2024 conference presentations are being delivered face-to-face in Melbourne, Australia. The following presentation formats apply to conference presentation proposals. Applicants are asked to choose the most suitable format in making their submission.

1. Short Paper

Total session duration: 25 minutes (presentation: maximum 15 minutes)

Format: A formal presentation with time for two or three questions from the audience at the end of the session.

Objective: To generate the audience’s interest in your work, without covering all details or explaining in full.

Content: A short paper typically covers: i) one innovative or interesting project with learnings for theory or practice; or ii) an idea / approach of interest to others working in evaluation. Short papers are concise and targeted, designed to present findings efficiently within a limited space of time. Presenters must skilfully select content, emphasising core findings, methodology, and significance while ensuring clarity is not compromised. 

2. Long Paper

Total session duration: 50 minutes (presentation: maximum 30 minutes)

Format: A formal presentation (lecture) usually given by one person, with up to 10 minutes for questions from the audience at the end. 

Objective:  To provide the audience with engaging and more in-depth information and insights, using targeted and skilfully selected content, on the topic presented.  More in-depth information may cover core findings, methodology and significance. 

Content: The session may focus on: 

  • an issue facing the field of evaluation, or 
  • an emerging methodology, or
  • a critique of an evaluation methodology, or 
  • approaches to working with specific stakeholder groups or in specific contexts.

Tip: If you have multiple experts on the same topic and the value of the presentation would come from conversations between these experts, please submit a panel session instead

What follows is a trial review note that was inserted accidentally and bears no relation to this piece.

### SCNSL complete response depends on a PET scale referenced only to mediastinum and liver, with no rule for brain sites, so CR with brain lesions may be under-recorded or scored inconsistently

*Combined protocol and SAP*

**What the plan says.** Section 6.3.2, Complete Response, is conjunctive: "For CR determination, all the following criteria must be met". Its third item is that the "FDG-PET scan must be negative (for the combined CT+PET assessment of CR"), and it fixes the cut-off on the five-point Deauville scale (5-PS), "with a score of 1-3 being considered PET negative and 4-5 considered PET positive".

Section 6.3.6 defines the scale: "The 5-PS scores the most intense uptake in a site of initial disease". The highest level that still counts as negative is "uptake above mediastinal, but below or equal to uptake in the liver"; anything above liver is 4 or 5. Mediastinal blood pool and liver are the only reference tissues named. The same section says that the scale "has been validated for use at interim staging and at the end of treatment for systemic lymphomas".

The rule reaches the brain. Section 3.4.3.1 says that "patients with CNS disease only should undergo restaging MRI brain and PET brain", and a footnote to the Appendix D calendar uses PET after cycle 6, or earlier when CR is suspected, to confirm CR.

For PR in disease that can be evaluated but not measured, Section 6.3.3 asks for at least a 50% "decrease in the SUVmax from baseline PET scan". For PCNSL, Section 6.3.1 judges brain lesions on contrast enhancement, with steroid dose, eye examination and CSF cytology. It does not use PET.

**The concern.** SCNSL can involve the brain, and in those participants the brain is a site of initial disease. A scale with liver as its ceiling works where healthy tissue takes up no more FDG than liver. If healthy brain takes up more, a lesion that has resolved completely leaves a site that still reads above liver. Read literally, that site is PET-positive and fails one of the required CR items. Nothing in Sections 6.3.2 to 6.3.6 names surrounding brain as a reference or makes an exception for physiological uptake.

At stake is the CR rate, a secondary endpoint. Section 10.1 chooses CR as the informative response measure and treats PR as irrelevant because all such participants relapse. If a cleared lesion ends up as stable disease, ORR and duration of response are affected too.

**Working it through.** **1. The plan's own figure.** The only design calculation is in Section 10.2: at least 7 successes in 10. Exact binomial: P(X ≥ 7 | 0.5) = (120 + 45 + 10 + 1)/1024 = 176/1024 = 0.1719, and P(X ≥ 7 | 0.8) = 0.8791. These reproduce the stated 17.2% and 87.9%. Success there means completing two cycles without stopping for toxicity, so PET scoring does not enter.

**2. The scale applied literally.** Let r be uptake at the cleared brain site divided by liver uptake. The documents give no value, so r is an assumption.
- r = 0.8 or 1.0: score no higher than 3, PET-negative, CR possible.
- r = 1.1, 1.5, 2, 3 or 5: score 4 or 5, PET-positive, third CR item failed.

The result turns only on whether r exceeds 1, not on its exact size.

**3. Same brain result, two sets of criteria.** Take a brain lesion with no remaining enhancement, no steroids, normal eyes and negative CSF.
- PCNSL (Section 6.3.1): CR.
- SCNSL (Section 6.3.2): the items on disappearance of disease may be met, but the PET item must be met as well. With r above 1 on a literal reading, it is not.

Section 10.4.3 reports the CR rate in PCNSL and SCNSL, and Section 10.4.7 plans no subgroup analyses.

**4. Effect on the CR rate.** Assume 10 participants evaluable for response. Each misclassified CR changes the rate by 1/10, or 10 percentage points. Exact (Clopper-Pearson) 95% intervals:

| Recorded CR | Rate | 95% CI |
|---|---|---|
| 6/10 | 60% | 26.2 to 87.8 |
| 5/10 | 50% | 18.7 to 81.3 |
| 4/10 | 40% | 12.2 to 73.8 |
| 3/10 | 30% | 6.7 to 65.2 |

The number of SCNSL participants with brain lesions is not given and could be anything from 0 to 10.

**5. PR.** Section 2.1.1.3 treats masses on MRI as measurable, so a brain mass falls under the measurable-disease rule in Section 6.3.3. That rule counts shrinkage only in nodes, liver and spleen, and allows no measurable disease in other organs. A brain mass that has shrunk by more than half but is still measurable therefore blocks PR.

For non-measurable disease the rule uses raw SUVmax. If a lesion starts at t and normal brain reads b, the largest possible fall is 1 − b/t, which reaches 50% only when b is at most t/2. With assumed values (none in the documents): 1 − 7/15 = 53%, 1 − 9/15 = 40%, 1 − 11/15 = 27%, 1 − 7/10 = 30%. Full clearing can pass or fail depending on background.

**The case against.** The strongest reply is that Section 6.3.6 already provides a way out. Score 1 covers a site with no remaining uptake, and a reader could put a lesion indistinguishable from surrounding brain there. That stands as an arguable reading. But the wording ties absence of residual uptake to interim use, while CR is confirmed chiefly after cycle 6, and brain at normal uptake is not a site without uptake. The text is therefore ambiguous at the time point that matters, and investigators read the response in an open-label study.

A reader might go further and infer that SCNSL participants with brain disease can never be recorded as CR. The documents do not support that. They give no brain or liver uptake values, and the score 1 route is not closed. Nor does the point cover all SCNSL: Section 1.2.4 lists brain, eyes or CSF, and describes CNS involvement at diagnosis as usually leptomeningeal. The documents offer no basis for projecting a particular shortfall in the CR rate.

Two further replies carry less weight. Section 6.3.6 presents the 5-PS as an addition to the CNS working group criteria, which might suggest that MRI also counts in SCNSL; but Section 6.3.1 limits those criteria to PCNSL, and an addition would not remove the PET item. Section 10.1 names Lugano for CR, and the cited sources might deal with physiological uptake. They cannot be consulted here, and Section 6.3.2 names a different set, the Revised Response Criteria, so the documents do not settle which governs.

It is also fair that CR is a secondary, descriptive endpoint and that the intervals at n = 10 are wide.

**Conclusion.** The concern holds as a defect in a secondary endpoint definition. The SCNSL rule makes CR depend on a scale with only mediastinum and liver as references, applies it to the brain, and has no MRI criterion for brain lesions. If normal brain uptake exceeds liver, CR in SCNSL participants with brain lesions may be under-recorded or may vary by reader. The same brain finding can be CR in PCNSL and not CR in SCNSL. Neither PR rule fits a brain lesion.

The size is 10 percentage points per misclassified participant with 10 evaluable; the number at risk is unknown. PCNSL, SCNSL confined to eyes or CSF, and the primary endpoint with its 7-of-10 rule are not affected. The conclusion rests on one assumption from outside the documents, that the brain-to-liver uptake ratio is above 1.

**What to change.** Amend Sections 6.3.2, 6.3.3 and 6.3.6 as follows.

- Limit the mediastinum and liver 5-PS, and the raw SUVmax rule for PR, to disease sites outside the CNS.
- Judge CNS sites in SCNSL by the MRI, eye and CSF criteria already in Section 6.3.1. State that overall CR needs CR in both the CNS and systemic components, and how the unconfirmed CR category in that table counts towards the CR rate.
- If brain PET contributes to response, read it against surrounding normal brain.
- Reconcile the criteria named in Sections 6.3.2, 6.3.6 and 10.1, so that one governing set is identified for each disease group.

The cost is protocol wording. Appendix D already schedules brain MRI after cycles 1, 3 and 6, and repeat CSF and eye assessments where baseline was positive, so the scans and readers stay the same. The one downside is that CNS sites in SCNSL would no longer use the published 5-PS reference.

3. Panel

Total session duration: 50 minutes (panel maximum 35 minutes)

Format: The panel may involve: i) up to three panellists (plus a moderator) who come from different perspectives (e.g. commissioners, community members, evaluators, others) exploring a topic or theme; or ii) two experts, ideally with different perspectives and experiences, ‘in conversation’ with one another around a particular topic or theme. The remaining 15 minutes is for questions from the audience. 

Objective: To provide multiple perspectives from panellists who share their knowledge, insights and trends guided by a moderator. 

Content: The format may cover: 

  • weaving together innovative ideas; or
  • debating a topic; or
  • exploring concepts or critically reflecting from multiple perspectives, or
  • evaluators, program managers and service users reflecting on learnings from practice. 
  • Panel abstracts can include names and organisations of presenters

4. Hands-on Session

Total session duration: 50 minutes

Format: Learning sessions are all about the facilitator creating space for attendees’ participation and have an ‘interactive’ and/or ‘skill-building’ focus. World café, campfire sessions, micro-workshops are examples of learning session formats. As a guide, presenters should aim to speak for no more than 15 minutes in total across the session, with the rest devoted to the attendees’ active learning.